This one is a little bit different, setting Tom and Jerry's antics in 19th century Vienna, specifically in the home of Johann Strauss. Jerry is Johann Mouse, who lives in the Strauss home. Jerry has a compulsion which causes him to come out of his mouse hole and dance whenever the master of the house plays a waltz on the piano. This always draws the attention of Tom the house cat, who chases after Jerry.
Eventually Strauss goes on a trip. This is disconcerting to Tom, because without the waltz music, Jerry won't be coming out of his hole and Tom won't be able to catch him. Tom decides to learn to play the piano himself in order to lure Jerry out. This has unintended consequences.
- Failure Montage: A succession of shots of Tom crashing headfirst into the wall as he fails to catch Jerry.
- Historical-Domain Character: Johann Strauss, Emperor Franz Joseph of Austria.
- Impact Silhouette: Tom attacks Jerry with a poker. Three whacks of the poker don't stop Jerry but do leave three Jerry-shaped kinks in the poker.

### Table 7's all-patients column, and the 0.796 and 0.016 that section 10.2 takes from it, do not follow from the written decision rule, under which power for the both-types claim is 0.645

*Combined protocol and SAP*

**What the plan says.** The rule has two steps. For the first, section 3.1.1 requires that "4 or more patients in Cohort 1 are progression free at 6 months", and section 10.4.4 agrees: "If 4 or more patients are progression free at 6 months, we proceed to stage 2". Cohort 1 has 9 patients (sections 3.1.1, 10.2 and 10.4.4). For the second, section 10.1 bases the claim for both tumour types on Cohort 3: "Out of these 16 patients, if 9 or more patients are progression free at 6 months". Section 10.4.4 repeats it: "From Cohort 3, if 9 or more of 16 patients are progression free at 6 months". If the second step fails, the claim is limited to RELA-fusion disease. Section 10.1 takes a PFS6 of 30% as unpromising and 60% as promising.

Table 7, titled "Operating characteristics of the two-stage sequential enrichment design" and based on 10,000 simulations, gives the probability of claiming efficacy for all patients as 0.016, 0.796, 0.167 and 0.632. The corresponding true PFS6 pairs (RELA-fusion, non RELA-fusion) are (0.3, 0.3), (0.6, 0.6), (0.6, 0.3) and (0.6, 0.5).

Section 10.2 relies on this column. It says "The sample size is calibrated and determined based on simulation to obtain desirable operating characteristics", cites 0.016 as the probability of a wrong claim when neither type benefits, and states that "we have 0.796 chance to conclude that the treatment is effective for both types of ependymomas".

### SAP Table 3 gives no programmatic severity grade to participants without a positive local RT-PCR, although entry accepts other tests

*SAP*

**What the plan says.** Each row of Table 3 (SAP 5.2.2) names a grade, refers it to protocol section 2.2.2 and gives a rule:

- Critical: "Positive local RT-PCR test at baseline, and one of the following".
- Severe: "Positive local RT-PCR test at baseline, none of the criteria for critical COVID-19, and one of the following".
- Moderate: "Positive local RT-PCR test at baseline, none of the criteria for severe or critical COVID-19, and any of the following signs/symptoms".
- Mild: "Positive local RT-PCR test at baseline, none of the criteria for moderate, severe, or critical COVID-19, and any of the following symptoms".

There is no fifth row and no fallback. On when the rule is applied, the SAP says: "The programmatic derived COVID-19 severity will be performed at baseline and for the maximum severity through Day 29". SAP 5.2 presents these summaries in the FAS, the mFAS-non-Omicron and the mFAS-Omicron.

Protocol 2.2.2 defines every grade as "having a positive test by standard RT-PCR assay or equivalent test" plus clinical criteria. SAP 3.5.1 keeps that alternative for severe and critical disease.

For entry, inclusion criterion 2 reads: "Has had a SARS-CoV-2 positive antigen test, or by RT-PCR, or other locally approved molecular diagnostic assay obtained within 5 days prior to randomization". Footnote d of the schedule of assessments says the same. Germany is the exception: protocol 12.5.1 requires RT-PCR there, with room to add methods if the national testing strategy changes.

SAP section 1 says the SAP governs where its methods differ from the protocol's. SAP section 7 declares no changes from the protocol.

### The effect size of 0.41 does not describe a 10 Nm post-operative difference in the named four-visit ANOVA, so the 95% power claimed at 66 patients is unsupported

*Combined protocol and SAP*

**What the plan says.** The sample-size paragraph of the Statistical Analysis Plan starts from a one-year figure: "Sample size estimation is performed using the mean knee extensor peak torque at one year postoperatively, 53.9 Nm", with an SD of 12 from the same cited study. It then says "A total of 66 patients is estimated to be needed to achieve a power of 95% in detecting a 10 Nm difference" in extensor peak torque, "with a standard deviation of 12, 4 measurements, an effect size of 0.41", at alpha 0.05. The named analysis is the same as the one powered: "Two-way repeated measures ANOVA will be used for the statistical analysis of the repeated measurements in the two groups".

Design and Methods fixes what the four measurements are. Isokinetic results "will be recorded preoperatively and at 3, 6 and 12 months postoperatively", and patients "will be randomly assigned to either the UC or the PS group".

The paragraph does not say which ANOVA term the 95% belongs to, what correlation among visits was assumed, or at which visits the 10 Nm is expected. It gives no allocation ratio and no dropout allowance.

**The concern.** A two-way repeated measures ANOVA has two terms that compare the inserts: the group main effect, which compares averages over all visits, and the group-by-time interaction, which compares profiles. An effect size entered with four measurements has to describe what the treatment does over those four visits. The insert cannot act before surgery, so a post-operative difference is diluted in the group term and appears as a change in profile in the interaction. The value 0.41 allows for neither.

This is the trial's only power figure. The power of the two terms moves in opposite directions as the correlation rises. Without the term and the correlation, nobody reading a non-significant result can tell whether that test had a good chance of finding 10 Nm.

- Impractical Musical Instrument Skills: At one point Tom is playing the piano with his feet while trying to grab Jerry.
- Instant Expert: Tom learns how to play the first nine notes of The Blue Danube Waltz from a guidebook and becomes a master pianist immediately after.
- Involuntary Dance: Jerry simply can't resist dancing to Strauss's music, which naturally gets exploited by Tom. Near the middle of the short, Tom goes from chasing Jerry back to playing the piano, and Jerry immediately stops fleeing and dances back in the direction he came from... right towards the waiting Tom.
- Narrator: An unusual use of a narrator in the Tom and Jerry series, to set the scene and then to explain what happens after the servants see Tom at the piano. The narrator in question is portrayed by noted character actor Hans Conried (best known today as the voice of Snidley Whiplash and Captain Hook).
- Oddball in the Series: There's the historical Vienna setting, there's Tom and Jerry winding up working together if not actually being friends, and there's a voice credit (for the narrator), the only one ever in a Hanna-Barbera Tom & Jerry short.
- Scooby Stack: Johann Strauss's servants do this when they see a cat playing the piano.